Guy Norton in Zagreb -
Once a sturdy pillar of Croatia's economy, the foundations of its agricultural sector are looking increasingly shaky as many of the nation's farmers continue to struggle with the transition from being part of a centrally planned economy to a free market system.
The break-up of the large estates formerly controlled by the state-owned collective farms during the Yugoslav era into small, privately owned plots in post-independence Croatia in the 1990s created hundreds of thousands of family farms. But at an average size of 5.6 hectares most farms in Croatia cannot hope to compete with their much larger, more efficient equivalents in the EU and beyond.
Although in the decade-long run-up to Croatia joining the EU on July 1 last year successive administrations preached the potential benefits of Croatian farmers gaining unfettered access to the EU's single market of 500m inhabitants, in reality the uncompetitiveness of much of Croatia's farming industry has meant the country is facing a rising tide of imports and sinking exports. Consequently, in 2013 Croatia's agricultural trade deficit widened to $1.2bn, up $250m on 2012.
No wonder, then, that farmers' representatives are concerned about the situation whereby Croatia now imports over 60% of all its food, whereas it was once self-sufficient in many areas of agricultural production. As Mato Mlinaric, president of NHS, the independent Croatian farmers' party, notes: "It's extremely worrying the overall state of arable and livestock farming in Croatia, where the import lobby is so powerful that it threatens to completely destroy Croatian agriculture."
One of the most dramatic side effects of the decline in farming has been the rural flight phenomenon in Croatia. Whereas in 1960 around 70% of Croats lived in rural areas, according to the 2011 population census that figure has slumped to around 40%. Furthermore, in many rural areas of Croatia unemployment is running at 50%, depressing the demand for locally produced food. According to the CIA World Factbook, agriculture in Croatia accounts for just 5% of GDP and 2.1% of the labour force, versus 6% and 7% respectively in the EU as a whole.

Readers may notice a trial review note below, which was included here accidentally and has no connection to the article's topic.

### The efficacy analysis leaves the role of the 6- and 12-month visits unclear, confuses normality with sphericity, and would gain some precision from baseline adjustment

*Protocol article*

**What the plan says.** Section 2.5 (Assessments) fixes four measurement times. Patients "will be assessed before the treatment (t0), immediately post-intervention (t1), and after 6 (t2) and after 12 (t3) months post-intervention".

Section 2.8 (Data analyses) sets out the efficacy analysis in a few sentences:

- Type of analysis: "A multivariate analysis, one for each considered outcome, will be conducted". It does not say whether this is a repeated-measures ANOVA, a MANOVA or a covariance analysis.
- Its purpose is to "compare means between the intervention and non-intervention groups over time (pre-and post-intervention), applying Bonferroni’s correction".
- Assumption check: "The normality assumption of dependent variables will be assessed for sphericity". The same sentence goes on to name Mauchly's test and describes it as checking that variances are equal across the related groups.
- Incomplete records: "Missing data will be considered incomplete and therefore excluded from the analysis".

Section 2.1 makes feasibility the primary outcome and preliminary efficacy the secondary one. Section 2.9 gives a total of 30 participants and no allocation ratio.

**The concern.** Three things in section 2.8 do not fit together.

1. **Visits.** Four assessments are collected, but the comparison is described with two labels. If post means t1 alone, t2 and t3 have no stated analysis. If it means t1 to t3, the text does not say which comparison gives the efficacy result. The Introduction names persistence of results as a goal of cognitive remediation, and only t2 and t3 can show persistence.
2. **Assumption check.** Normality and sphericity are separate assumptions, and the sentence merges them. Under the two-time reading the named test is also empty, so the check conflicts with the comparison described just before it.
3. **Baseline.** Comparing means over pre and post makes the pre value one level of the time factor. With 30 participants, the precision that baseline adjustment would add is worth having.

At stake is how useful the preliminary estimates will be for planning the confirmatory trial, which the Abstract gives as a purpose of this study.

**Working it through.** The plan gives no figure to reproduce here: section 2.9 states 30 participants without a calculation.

Making a pig's ear of it
The decline in Croatian agriculture is particularly noticeable in areas such as pig farming. Whereas pre-1991 Croatia reared over 2.1m pigs for slaughter, last year it reared less than around 800,000, down a third on 2012. As a result, an industry that once provided for all of Croatia's needs now covers less than 40%. The 60% balance is covered by imports, principally from the rest of the EU, which rears 10% more pigs than it requires.
Nor is there much likelihood of a reversal in the fall in pig production. According to Ernest Nad, head of the agriculture at the Croatian Chamber of Commerce in the eastern city of Osijek - the country's unofficial farming capital - the number of breeding sows has fallen more than 50% to under 100,000, from over 200,000 a decade ago. "I think it will take a long time to get back to the scope and size of production from the 1990s when we had a positive balance of payments in terms of pig production," says Nad.